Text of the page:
HISTORY of the GUILFORD COUNTY FIRE PROTECTIVE ASSOCIATION
Early in the spring of 1953, the seed was sown for the organization of the GUILFORD COUNTY FIRE PROTECTIVE ASSOCIATION under the guidance of the Greensboro Chamber of Commerce. Notices were sent to the municipalities, to the existing volunteer fire departments and to other leading citizens of communities in which there was interest shown in organizing fire companies. The meeting was successful and the Guilford County Fire Protective Association was born.
As early as 1939, fire protection for rural areas was a growing problem for the municipalities. Sending equipment to fight fires of non-tax paying people outside their limits of taxable property was prohibited. The General Assembly, in 1939, passed laws enabling counties to contract with municipalities to give fire protection. A number of counties immediately made contracts, some just to protect school buildings.
In 1941, the Guilford Representatives to the State Legislature saw conflicts in the prevailing laws and proceeded to pass additional laws for Guilford County to make them more adaptable for the existing needs of the community. First was the need for sanitary districts which served as a three-fold purpose (Water, Sewer and Fire Protection). Second was to set up a fire district for fire protection only (by taxation).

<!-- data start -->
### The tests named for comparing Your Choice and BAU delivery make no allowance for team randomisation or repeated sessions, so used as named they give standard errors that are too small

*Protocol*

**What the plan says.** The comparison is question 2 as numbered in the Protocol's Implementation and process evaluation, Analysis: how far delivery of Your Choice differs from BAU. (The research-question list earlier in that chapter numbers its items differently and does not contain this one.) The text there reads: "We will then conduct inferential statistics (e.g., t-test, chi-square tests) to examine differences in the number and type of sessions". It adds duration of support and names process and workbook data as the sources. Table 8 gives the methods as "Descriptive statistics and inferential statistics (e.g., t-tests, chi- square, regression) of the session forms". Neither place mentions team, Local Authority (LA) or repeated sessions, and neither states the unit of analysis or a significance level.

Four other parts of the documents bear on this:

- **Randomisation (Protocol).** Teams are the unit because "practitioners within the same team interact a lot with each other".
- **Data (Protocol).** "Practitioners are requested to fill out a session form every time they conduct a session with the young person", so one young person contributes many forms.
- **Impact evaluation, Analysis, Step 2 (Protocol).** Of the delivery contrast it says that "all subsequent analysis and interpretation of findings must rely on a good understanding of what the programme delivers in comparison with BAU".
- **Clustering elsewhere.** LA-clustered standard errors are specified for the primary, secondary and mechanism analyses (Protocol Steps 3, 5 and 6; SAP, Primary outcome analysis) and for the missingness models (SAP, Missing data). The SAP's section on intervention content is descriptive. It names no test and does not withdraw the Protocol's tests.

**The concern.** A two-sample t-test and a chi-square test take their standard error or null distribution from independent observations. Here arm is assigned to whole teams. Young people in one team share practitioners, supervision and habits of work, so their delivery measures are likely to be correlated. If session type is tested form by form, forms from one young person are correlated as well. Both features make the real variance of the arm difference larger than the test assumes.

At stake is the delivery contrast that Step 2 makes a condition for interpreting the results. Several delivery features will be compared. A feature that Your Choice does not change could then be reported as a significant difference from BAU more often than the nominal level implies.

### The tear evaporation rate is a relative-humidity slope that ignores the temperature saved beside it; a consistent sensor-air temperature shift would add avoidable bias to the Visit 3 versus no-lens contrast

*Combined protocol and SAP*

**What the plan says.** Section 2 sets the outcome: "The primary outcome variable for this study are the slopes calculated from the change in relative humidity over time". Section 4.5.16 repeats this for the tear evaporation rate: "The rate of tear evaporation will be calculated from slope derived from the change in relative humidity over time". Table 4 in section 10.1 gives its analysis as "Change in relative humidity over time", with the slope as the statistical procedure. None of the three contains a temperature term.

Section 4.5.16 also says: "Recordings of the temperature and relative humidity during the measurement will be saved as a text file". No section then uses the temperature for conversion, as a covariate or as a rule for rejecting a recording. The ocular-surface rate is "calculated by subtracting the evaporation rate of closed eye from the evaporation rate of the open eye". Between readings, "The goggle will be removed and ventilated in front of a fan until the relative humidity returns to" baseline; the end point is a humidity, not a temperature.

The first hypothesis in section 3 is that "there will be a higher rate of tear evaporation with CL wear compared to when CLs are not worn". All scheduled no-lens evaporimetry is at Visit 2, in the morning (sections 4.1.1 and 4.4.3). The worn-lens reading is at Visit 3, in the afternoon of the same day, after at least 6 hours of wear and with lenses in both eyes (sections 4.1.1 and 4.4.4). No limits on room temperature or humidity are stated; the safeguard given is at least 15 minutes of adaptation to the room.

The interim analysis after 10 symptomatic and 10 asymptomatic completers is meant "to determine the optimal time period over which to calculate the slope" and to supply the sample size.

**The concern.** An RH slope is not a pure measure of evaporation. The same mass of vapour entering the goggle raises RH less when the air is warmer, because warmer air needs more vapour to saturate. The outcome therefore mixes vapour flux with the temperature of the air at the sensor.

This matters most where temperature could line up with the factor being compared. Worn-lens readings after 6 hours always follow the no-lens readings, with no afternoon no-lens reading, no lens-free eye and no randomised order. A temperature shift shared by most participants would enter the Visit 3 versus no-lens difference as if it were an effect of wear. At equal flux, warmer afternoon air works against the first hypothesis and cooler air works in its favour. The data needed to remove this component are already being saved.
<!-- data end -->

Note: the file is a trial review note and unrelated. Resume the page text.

In a later General Assembly, a bill was passed authorizing the county to loan $5,000.00 to an organized fire department for three years, interest free. This money was to be used for firefighting equipment.
After this act of the General Assembly, seven departments accepted the challenge and received monies from the county: Oak Grove, Guilford, Rankin, McLeansville, Summerfield, Pinecroft-Sedgefield and Stokesdale. There was a special law passed whereby a department could cross county lines in special tax districts. This allowed departments such as Guil-Rand to operate.
With this background, the need for a County-wide association was evident.
In the beginning of the organization, it was decided to have monthly meetings at the Guilford County Courthouse. A Committee developed a constitution and bylaws, to which there have been very few amendments since the beginning of the organization.
During the early years of the association, much of what is now reality was discussed and brought to the attention of the County Administration. These included:
1. County-wide fire training
2. Organized Mutual Aid (including two municipalities when called)
3. County Fire Marshal's Office
4. County-wide fire dispatching
5. Assistance in setting up new fire districts
6. A program to get every department in the County to meet State insurance
requirements in order to get reduction in insurance rates for their patrons.
Fire and Rescue Council Officers
- President – Chief Luke Richardson
- Vice Pres – Asst. Chief Jenna Daniels
- Secretary – Andrew Fair
- Treasurer – Deputy Chief Randy Southard